Researchers Explore Unusual States of Matter Called Spin Liquids

Post-doctoral researchers, Karim Essafi, Owen Benton and Ludovic Jaubert in the Theory of Quantum Matter Unit at the Okinawa Institute of Science and Technology Graduate University (OIST) are on a quest to find out as much as they can about unusual states of matter called spin liquids and if these spin liquids could generate advances in the field of physics. The results could lead to the development of quantum computing, which require an exploration of new materials to become a reality.

This kagome basket displays the kagome structure that inspired the name of the family of materials studied and mapped by the OIST research team. (credit:OIST)

An important component of spin liquids is the rotational motion of tiny magnets carried by some atoms, also called spins. When billions of these tiny magnets in a material are nicely aligned with each other, they create an electromagnetic force. This force is the one responsible for explaining how magnets stick to a fridge.

Although the word magnet implies that a material will have an electromagnetic force, not all magnets can produce this force. However, as you cool them down, the magnets tend to form patterns, in varying degrees of complexity, but almost always in an ordered form.

Spin liquids are the rare phenomenon that occurs when the magnets inside the atoms of a solid do not order when they are cooled, that is to say they do not exhibit the same structured state as normal solids at very low temperatures. Instead, the magnets inside of these solids continue to have movement, much like a regular liquid. In an ordinary material like water, the state of the substance becomes very disorganized at a high temperature in the gas form, but gains more of a pattern as the temperature decreases until it turns into ice – an ordered solid – at low temperatures.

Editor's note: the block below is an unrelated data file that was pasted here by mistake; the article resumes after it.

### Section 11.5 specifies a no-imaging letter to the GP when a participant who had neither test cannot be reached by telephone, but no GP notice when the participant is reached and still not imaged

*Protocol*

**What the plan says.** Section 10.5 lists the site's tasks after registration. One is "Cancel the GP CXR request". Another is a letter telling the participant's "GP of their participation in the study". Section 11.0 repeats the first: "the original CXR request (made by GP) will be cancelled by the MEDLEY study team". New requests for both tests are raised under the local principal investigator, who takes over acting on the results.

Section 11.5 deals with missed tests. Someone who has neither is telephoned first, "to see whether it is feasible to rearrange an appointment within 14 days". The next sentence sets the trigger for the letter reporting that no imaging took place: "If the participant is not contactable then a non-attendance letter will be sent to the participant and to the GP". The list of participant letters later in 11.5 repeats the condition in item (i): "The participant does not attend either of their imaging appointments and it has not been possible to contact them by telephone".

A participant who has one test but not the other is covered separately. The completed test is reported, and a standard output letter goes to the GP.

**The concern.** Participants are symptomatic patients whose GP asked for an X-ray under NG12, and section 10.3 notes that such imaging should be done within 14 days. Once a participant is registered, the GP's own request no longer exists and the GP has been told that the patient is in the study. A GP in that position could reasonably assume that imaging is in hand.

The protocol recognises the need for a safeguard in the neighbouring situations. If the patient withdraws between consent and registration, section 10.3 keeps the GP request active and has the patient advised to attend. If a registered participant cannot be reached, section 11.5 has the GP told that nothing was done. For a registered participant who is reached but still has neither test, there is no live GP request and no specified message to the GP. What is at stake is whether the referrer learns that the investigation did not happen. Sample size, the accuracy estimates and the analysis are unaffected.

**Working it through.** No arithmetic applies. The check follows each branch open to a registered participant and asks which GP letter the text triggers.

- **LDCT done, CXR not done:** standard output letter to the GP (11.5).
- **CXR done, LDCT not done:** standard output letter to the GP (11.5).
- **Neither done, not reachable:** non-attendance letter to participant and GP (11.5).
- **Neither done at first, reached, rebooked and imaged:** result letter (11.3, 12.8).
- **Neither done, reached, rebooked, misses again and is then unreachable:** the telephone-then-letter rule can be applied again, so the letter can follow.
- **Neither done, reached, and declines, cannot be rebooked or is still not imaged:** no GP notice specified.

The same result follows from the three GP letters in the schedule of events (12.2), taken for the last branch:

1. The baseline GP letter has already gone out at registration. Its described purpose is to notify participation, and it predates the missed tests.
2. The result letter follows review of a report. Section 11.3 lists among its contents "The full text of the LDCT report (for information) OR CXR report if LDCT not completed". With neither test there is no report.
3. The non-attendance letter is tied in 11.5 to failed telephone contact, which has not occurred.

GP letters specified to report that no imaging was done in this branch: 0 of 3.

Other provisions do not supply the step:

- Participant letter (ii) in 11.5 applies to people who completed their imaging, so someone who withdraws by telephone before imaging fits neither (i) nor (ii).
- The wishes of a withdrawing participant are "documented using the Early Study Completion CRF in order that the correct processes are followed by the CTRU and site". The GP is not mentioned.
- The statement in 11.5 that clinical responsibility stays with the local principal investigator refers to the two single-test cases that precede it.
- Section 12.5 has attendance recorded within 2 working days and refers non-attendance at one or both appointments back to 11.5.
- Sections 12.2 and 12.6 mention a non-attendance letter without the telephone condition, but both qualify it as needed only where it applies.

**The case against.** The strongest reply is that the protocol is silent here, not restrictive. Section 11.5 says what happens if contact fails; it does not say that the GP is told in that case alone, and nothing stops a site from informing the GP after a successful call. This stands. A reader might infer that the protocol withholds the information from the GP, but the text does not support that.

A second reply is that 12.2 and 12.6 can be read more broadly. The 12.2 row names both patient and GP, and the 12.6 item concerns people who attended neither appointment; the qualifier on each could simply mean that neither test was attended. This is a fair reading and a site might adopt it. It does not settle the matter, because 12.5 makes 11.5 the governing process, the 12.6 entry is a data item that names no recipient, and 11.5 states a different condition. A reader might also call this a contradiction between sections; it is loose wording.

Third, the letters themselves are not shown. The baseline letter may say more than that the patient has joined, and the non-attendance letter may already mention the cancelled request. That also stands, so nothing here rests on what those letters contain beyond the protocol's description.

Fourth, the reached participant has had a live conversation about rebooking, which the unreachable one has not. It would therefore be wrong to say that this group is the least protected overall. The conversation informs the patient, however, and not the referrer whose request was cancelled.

“Scientifically it is completely counterintuitive. You cool down, you want to think order,” Jaubert said. “For example, if you cool down water and continue cooling it down and it does not freeze. It would be so unusual.”

One step in learning more about spin liquids is to create maps that categorize the spin liquids and help to understand what is happening in them. The team of researchers recently published a paper in Nature Communications, outlining a kagome map of spin liquids that demonstrates “a global picture about spin liquids,” Jaubert said. Kagome refers to the lattice structure of the materials that the team studied, which is named for the Japanese woven bamboo pattern.

They show that it is possible to map one of the most studied spin liquids, onto two different and mostly unexplored models, or in other words, other potential types of materials. The unexplored models are the non-matching mirror images or chiral counterparts of each other. This shows that the two other models are also spin liquids, but with new exciting magnetic properties.

Therefore, it could be possible to find spin liquids in new materials corresponding to these two new models. The group’s research suggests that it is very promising to continue the quest for spin liquids in these models, and in particular to search for the corresponding materials where spin liquids can be found. By finding the similarities that exist between the models, the team believes that this could be a step in finding similar patterns between the different branches of physics.

“We want to connect different aspects of physics together because they are all controlled by the same mathematical equations,” said Jaubert.

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